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ing the train’s motion as absolute, when the same effects might be produced by a suitable
change in the state of motion of the surrounding frame of reference. Lenard found this typ-
ically Einsteinian admixture of everyday experience and abstract reasoning far-fetched. He
argued that the second possibility could be ruled out as counterintuitive, a violation of
“healthy common sense.”
Einstein had ignored Gehrcke’s attacks. Lenard, however, whom he knew and respected
as an experimental physicist, had written nothing to distance himself from the charges
Gehrcke had leveled against Einstein’s person. In Einstein 1918k (Doc. 13) he answered
both critics at once by addressing the clock paradox, Lenard’s train crash, as well as the sta-
tus of the ether, that “sick man of theoretical physics” (“kranke Mann der theoretischen
who had earlier been pronounced dead. Einstein explained that the ether is
alive and well, since the gravitational field might be thought of as an ether within the con-
text of the general theory of relativity. He emphasized, however, that this conception
differed from the earlier idea of a space-filling ether that had served as the foundation for
Einstein had begun to rethink his earlier rejection of an ether-based
physics: about a year later he wrote that his position in 1905 had been “too radical” (Doc.
31, p. 260). In his inaugural lecture delivered in 1920 in Leyden, perhaps in partial defer-
ence to Lorentz, he set forth a new conception of an ether field which serves as an important
constituent of the general theory of relativity (Einstein 1920j [Doc. 38]).
None of this, however, appeased Gehrcke, who regarded Einstein as simply a charlatan.
After years of prodding, he had, with Lenard’s help, finally drawn Einstein into a debate
over controversial “scientific issues.” However, these matters quickly gave way to nonsci-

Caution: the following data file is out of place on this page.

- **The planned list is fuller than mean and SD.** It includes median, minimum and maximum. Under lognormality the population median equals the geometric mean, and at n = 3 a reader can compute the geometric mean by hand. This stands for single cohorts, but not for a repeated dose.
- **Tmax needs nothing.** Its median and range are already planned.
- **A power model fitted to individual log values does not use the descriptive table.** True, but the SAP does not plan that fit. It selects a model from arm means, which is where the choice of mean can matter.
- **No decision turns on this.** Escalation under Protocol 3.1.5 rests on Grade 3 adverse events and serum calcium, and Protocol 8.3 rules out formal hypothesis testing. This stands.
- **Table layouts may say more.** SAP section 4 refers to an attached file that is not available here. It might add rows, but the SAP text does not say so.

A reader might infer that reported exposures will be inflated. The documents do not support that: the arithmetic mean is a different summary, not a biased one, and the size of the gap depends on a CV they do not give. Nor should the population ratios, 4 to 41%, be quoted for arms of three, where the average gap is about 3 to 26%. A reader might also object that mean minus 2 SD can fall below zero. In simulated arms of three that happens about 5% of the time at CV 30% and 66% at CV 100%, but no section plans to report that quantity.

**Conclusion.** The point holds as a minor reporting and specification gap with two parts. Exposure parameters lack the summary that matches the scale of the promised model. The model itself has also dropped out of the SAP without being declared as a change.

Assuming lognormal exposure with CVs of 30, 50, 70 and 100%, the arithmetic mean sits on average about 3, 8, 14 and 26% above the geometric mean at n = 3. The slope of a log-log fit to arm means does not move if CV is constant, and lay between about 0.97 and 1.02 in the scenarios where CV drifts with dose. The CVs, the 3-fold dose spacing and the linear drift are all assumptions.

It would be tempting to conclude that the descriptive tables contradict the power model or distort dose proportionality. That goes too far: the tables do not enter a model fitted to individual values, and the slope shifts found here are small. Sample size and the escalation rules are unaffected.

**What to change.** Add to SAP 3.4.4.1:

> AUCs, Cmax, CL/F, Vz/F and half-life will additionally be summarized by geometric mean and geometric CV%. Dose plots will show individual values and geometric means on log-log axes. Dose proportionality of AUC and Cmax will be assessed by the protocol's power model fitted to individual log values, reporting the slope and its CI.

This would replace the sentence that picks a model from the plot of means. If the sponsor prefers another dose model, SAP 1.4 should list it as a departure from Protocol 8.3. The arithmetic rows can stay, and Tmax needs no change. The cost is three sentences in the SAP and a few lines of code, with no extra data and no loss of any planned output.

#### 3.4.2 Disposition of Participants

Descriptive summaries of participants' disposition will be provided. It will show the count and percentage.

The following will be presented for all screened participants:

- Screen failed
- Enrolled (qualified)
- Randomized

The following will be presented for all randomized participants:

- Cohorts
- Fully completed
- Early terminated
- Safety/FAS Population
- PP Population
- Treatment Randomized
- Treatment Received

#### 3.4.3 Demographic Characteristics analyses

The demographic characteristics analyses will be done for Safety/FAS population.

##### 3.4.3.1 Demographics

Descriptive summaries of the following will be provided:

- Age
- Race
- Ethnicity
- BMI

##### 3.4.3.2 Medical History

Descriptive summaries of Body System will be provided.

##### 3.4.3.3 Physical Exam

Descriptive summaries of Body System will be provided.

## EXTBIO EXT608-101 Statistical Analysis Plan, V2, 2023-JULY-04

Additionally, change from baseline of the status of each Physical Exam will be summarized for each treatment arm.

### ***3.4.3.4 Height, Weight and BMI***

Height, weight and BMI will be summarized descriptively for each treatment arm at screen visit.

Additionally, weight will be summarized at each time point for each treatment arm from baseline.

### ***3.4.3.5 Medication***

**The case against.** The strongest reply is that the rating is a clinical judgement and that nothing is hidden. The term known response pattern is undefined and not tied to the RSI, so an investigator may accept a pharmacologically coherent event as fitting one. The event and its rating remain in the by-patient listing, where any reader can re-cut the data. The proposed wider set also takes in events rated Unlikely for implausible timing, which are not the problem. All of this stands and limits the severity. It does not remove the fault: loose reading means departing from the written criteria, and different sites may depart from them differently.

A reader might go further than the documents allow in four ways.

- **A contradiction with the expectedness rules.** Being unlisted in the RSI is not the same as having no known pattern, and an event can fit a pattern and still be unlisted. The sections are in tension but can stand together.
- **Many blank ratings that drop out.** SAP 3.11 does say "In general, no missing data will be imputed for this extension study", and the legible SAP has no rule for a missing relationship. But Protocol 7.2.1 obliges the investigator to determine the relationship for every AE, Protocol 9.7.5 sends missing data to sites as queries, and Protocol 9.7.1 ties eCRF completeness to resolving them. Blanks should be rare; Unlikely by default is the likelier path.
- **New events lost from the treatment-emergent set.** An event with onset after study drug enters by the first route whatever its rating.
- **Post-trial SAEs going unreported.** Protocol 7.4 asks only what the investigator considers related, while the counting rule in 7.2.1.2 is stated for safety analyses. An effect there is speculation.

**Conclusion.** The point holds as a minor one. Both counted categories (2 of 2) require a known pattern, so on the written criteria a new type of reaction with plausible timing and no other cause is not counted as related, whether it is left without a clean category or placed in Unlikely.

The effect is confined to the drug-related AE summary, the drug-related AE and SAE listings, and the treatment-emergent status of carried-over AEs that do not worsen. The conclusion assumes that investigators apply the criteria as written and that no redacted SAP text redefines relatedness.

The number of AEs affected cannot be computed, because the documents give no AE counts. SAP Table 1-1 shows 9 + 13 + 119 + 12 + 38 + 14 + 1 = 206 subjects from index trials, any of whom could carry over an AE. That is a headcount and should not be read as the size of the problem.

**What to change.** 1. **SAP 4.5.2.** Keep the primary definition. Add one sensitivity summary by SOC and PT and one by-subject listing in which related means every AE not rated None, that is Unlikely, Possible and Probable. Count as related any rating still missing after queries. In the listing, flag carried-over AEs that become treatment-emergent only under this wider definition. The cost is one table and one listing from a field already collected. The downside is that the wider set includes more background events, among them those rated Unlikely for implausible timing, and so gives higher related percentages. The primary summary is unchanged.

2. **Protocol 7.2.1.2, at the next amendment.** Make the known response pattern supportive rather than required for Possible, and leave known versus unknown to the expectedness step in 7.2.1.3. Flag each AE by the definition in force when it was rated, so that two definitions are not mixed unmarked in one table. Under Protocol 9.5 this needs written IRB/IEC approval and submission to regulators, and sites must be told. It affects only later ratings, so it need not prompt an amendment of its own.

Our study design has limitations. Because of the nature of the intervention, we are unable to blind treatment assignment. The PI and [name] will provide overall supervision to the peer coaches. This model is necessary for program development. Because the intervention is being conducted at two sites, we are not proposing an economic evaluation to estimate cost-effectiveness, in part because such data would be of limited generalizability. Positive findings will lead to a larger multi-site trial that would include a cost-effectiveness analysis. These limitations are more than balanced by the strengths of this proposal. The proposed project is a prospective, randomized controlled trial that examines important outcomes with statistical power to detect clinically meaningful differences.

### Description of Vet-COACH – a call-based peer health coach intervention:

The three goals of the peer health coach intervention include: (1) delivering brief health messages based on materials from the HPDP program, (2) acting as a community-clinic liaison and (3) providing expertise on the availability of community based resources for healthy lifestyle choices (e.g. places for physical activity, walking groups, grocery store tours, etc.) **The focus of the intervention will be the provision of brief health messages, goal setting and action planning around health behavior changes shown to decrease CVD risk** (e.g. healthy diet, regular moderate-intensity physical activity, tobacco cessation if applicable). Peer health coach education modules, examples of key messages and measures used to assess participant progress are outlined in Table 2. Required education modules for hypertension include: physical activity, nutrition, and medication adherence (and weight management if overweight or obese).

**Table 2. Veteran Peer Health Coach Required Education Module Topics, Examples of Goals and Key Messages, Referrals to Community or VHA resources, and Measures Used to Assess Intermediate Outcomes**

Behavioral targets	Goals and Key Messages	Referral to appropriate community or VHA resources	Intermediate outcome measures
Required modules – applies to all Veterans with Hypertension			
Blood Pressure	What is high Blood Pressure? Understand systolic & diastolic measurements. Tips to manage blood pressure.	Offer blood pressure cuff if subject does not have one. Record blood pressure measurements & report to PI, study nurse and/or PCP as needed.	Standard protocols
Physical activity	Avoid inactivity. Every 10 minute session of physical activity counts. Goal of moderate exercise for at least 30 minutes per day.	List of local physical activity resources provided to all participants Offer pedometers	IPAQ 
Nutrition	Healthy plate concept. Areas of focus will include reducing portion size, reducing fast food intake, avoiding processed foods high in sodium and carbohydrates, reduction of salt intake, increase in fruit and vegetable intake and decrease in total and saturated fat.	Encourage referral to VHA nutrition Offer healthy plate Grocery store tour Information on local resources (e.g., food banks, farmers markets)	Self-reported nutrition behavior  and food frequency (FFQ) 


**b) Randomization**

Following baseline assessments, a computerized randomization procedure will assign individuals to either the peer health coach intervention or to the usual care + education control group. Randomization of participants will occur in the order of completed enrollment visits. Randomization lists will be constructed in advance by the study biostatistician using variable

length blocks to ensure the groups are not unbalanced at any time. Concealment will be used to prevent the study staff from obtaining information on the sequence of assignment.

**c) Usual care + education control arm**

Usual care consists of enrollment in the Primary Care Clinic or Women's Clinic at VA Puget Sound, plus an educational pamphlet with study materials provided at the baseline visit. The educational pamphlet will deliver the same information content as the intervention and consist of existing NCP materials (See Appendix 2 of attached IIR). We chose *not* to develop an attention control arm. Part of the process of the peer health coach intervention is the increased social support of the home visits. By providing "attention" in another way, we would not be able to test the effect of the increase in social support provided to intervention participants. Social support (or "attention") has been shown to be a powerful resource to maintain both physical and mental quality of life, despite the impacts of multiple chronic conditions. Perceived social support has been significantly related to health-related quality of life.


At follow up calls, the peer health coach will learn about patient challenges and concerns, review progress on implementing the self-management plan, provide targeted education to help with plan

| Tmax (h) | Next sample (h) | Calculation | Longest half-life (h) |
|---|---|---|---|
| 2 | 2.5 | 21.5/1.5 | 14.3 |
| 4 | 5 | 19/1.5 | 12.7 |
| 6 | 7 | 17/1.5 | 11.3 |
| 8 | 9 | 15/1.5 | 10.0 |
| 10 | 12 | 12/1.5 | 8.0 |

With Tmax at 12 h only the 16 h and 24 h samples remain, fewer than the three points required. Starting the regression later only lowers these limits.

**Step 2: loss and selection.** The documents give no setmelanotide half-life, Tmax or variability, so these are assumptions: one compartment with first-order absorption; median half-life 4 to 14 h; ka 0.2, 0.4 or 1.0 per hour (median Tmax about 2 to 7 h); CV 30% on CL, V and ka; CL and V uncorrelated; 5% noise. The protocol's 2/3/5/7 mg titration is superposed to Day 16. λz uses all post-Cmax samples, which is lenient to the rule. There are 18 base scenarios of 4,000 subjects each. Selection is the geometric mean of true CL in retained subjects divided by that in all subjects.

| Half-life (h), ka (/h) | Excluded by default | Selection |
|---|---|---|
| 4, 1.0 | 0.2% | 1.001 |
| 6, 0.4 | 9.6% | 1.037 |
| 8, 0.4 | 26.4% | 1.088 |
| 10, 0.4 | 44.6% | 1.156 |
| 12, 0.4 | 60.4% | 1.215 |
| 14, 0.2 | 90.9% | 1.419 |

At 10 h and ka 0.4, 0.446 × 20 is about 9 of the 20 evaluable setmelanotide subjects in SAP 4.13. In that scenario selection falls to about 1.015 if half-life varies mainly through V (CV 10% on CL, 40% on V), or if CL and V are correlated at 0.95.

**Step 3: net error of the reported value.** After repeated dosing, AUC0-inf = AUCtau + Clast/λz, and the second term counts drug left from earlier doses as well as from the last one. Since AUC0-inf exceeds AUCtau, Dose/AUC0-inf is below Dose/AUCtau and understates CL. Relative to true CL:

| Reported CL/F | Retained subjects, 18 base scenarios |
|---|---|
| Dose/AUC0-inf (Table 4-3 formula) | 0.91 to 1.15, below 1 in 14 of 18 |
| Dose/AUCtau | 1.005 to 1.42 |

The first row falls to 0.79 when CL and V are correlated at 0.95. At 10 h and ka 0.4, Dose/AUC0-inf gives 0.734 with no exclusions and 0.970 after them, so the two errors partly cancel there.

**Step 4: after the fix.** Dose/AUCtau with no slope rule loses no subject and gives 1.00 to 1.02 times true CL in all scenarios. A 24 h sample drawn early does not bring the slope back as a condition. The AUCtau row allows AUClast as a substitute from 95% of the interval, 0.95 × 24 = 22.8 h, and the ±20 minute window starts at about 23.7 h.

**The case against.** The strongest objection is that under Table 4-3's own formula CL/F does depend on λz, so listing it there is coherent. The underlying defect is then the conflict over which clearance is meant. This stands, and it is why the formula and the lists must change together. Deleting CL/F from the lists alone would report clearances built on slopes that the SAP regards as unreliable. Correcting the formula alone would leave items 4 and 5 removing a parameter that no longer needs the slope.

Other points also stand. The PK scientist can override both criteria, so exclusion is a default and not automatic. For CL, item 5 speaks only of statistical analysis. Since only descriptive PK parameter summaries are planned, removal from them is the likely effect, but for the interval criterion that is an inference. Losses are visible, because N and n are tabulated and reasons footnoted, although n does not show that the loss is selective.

entific concerns, including categories such as “sound reason” (“gesunder Menschenver-
stand”) that would soon take on sinister
By 1920, the attacks of Gehrcke and Lenard attracted the attention of Paul Weyland (1888–
1972), a right-wing journalist and
Weyland seized on Gehrcke’s theme of
“Massensuggestion” to wage a “countercampaign” against Einstein and his allies. He set
himself up as head of an organization called the “Working Association of German Natural
Scientists for the Preservation of Pure Science” (“Arbeitsgemeinschaft deutscher Naturfor-
scher zur Erhaltung reiner Wissenschaft e.
After stirring up attention with provoc-
ative newspaper
Weyland launched a series of anti-relativity lectures in the main
auditorium of the Berlin Philharmonic Hall. The first of these took place on 24 August
[22]Einstein 1918k (Doc. 13), p. 701.
[23]As Einstein later expressed this, “it is not permitted to ascribe a state of motion to each point of
this medium in analogy with ponderable matter” (Doc. 31, p. 260).
[24]Appeals to common sense in critiques of relativity played a large role outside Germany as well
(see Hentschel 1990, pp. 74–91).
[25]For more on Weyland, see Kleinert 1993.
[26]No such organization appears in the Berlin registration records, an indication that Weyland
probably took no steps to establish it as an “e[ingetragener] V[erein]”; see Kleinert 1993, p. 204.
[27]Weyland 1920a and 1920c.
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